LONDON Hedge funds' glory days seem a long way off as they head into a tricky 2013, with bumper profits likely to remain elusive in markets now dominated by political and central bank action.
Speakers at the Reuters Global Investment 2013 Outlook Summit said the $2 trillion industry, which has disappointed investors with below-market returns this year and losses last year, faces a headache making money in an environment where markets are choppy and not as buoyant.
"We're now (in) a world where we recognize that the ability to make money is a lot more difficult and there aren't that many people who can do it. There simply aren't enough, it just doesn't exist," said Saker Nusseibeh, CEO of Hermes Fund Managers.
"Lots of hedge funds are not making even a positive return. They should be doing 4-5 percent. And they're not ... Suppose it's the smartest people with the smartest models, and they've had 10 years' practice. If you give me 10 years I'm sure I can come back and play the piano badly."
Hedge funds made double-digit returns in seven out of nine years between 1991 and 1999, according to Hedge Fund Research's HFRI index, and made returns of more than 9 percent every year between 2003 and 2007 inclusive amid rising markets.
However, their secret sauce of 'alpha' - profits due to a manager's skill rather than overall market moves - has been hard to find in the 'risk-on, risk-off' environment where markets can be more influenced by the words of euro zone politicians and central bankers than companies' fundamentals.
Funds have lost money in two of the four calendar years prior to 2012, according to HFRI. This year the average fund is up just 2.24 percent to November 23, according to the HFRX index, well behind a 12.1 percent gain in the S&P 500 index .SPX.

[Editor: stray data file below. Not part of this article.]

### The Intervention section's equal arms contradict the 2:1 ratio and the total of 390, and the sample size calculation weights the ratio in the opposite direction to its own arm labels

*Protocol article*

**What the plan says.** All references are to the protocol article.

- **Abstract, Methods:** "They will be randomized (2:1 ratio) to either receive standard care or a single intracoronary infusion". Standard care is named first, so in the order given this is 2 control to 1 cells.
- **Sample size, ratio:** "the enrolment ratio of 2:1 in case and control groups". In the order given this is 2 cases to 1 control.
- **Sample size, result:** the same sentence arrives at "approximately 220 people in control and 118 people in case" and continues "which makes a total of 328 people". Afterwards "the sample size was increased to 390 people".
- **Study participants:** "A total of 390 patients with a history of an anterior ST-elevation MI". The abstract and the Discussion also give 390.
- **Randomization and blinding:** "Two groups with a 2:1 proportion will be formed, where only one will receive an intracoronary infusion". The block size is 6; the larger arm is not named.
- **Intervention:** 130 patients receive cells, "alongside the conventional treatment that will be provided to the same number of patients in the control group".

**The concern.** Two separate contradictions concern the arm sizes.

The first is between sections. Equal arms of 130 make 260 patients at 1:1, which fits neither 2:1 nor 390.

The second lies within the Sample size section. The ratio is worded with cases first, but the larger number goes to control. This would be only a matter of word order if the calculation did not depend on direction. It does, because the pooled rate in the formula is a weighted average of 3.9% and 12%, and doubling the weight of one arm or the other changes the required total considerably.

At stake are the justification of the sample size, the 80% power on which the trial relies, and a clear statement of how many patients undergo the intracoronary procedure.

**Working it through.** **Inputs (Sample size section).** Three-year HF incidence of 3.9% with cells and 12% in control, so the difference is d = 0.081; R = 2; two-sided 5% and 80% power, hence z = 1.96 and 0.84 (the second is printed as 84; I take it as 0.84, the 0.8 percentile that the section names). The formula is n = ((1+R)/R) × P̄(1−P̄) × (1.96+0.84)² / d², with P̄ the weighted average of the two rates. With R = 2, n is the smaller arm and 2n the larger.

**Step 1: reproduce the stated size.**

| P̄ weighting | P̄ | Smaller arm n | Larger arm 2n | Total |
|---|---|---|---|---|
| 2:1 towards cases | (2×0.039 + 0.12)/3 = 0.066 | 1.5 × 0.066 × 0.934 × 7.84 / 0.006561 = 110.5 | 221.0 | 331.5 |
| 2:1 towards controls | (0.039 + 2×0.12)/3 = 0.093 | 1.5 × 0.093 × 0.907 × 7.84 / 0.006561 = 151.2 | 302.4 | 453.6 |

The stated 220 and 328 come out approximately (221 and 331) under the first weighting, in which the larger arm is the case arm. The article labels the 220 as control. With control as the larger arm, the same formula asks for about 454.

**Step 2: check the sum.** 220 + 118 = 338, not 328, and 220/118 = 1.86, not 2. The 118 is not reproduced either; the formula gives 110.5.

Some star managers have been able to thrive in this environment, betting on anything from Greek debt to rising stocks to asset-backed securities.
CQS Chief Executive Michael Hintze, one of the industry's most influential managers, has returned 29 percent from his Directional Opportunities fund in the first 10 months of the year and told the summit he sees a "target-rich environment" in 2013 with opportunities shorting bonds using credit default swaps.
However, fund executives say there may be fewer opportunities for the industry - which has ballooned in size over the past 10 years - as a whole to exploit.
"Alpha delivery can be very difficult. If you have risk-on, risk-off it can be more difficult," William De Vijlder, CIO of BNP Paribas Investment Partners, said.
"There are less big valuation discrepancies around," he added. "You think of 2006 or 2007 and then you think of early 2009 and huge valuation gaps. So perhaps now this is a more difficult (environment) ... When you have something that is very much central bank-led it's much more difficult."
However, De Vijlder said long-short funds, which bet on rising and falling prices but which have struggled as their bets often move in the same direction - may profit as correlations between stocks in an index come down.
Meanwhile regulation such as curbs on naked credit default swaps, short-selling bans and greater reporting requirements could all make life tougher for the sector.
Giordano Lombardo, group chief investment officer at Pioneer Investments, said his portfolios had adopted some hedge fund-like techniques in recent years, such as protecting against losses by buying hedges.
But he said that increased regulation could make life tough for many funds.
"The sector is going through a maturity crisis. Post (being a) teenager you have to decide what to do with yourself," he said.
"The hedge fund world is going to be more regulated and follow more the rules or the general investment industry. That will force out of the market players not willing to play the game in that way."
(Editing by Susan Fenton)
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